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For a while I've been working on inserting the data from a bloated Excel workbook into a SQL database. My team has suggested keeping a backup of the .xls, and they are wondering if it might be a good idea to put the Excel workbook actually inside the database so that all the relevant data from our project was together.

I know some databases support the insertion of binary files, but clearly this was the not the original intended use of DB systems, and so I'm thinking that this is a bad idea. My vote would be to put URLs to the workbooks in the database and keep the workbooks in a secure location on our intranet.

What are the pros (if any, besides keeping both the production data and the backup in the same place) and cons of putting BLOBs in a database?

Edit: Just to clarify a little further, though I give a specific scenario, I intend this question to primarily be about BLOBs in general. But whatever I can glean for your responses that will assist me in my specific situation is, of course, appreciated. :)

Thanks,
-Robert


P.S. For those of you that didn't know, BLOB is a backcronym for "Binary Large Object"

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2  
Good question but one which has been asked and answered many times here. Voting to close as duplicate – JoshBerke Jun 2 '09 at 13:44
    
I was mostly only able to find questions asked about storing specifically images as BLOBs; I intended to ask about BLOBs in general. However, I supposed most of the pros/cons to images BLOBs apply to all BLOBs. – JoeCool Jun 2 '09 at 13:50
    
@Josh, please edit the question and add links to the dupe questions, so that new users can easily find them. – Ionuț G. Stan Jun 2 '09 at 20:52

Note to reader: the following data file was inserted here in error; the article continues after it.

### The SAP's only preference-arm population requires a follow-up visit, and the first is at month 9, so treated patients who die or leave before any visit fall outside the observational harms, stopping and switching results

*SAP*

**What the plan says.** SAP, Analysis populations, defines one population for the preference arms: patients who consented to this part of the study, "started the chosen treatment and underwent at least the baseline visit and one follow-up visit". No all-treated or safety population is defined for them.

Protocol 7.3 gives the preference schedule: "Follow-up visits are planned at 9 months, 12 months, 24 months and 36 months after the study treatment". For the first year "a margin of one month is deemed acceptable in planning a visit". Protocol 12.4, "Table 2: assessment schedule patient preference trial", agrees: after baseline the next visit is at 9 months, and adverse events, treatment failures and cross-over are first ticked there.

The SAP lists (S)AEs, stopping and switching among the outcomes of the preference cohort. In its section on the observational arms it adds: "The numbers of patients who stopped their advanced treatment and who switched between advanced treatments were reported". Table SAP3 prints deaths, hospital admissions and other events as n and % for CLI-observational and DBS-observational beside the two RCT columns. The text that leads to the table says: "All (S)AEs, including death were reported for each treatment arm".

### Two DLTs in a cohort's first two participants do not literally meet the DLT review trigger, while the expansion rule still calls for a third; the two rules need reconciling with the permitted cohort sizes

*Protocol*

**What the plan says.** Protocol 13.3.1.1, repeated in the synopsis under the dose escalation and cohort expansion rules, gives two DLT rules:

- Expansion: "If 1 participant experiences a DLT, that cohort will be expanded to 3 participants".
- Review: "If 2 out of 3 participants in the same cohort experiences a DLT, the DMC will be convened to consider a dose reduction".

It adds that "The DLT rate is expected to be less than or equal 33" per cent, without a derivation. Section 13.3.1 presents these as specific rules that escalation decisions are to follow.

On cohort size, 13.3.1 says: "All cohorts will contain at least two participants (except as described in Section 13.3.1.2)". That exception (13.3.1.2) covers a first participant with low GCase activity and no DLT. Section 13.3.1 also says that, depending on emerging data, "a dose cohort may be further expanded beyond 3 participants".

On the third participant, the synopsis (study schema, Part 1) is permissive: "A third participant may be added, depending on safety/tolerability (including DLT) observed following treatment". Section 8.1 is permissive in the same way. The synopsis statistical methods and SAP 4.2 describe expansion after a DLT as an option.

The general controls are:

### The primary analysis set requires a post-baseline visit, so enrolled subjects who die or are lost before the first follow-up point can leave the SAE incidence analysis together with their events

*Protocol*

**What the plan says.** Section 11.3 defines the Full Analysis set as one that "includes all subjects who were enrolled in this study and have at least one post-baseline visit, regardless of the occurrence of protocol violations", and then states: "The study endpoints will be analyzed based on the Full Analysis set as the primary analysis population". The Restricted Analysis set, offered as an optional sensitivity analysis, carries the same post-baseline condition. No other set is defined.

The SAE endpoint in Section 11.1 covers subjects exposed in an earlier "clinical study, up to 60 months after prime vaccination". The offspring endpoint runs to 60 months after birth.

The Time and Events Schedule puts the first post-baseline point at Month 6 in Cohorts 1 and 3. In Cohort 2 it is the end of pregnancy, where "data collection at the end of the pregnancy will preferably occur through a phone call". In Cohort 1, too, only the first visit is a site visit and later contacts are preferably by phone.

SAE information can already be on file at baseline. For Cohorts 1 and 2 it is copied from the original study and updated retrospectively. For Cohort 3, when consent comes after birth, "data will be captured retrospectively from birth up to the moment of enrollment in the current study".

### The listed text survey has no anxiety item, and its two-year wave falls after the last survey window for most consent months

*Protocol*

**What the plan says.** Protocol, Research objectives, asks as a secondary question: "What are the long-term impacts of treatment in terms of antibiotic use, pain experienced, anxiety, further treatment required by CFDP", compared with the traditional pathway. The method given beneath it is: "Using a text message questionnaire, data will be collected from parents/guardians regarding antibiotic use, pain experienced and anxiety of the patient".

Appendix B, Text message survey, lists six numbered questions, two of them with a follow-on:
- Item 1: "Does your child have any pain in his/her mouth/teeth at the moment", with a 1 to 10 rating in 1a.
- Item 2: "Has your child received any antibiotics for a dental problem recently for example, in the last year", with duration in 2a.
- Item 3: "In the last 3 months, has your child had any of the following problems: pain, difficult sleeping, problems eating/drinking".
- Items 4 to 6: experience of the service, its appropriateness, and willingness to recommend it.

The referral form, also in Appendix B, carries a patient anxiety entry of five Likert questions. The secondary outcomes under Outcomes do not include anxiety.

up vote 5 down vote accepted

Generally I avoid putting blobs in the database if there are other storage options that cost less. Sure, there are valid reasons for storing blobs in the database, but I tend to err on the side of caution and use the FS for file storage, and databases for data structures.

Since you're using SQL 2008, you might also be interested in the FileStream data type. It could make things a lot easier on you.

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Thanks for the FILESTREAM suggestion - I'll check that out. – JoeCool Jun 2 '09 at 14:02

Many CMS packages (such as Sharepoint) store it all as BLOBs anyway.

A quick summary. I have no personal opinions because I've never had to design or develop very large BLOBs (such as spreadsheets) in a DB. I've stored images and other smaller stuff.

In database:

Pros: Assuming other data as well as BLOBs:

  • it's all in one place.
  • backup/restores are coherent

Cons:

  • Database bloat
  • Performance

Out of database

Pros:

  • No database bloat
  • Stored natively

Cons:

  • Backup/restore more complicated
  • Risk of broken links
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Database bloat isn't too bad. Blobs are stored outside the table space with a reference to the binary data. – Kieveli Jun 2 '09 at 13:53
    
In SQL Server? With FILESTREAM yes, but "table space" is an Orcle concept, no? – gbn Jun 2 '09 at 14:03
    
@Kieveli: is that true for all DBMS that support BLOBs? – JoeCool Jun 2 '09 at 14:04

It seems to me that opening the Excel spreadsheet if need be becomes more difficult if it is a blob. On the other hand, you don't want the backup spreadsheet being changed without the data changing, so in your case, this could be an advantage. You might also consider how many revisions of the spreadsheet you want to store. We often get asked to look back at the raw input data from a client that goes back a year or more (really fun when you get a daily file) to find the source of an issue (or at least to prove it was them and not us!). If you need to look at different versions of the data, your blob would need to be in a related table. That is porbably an adavantage in your case too, as it seems to me, you would only rarely need to actually access this data.

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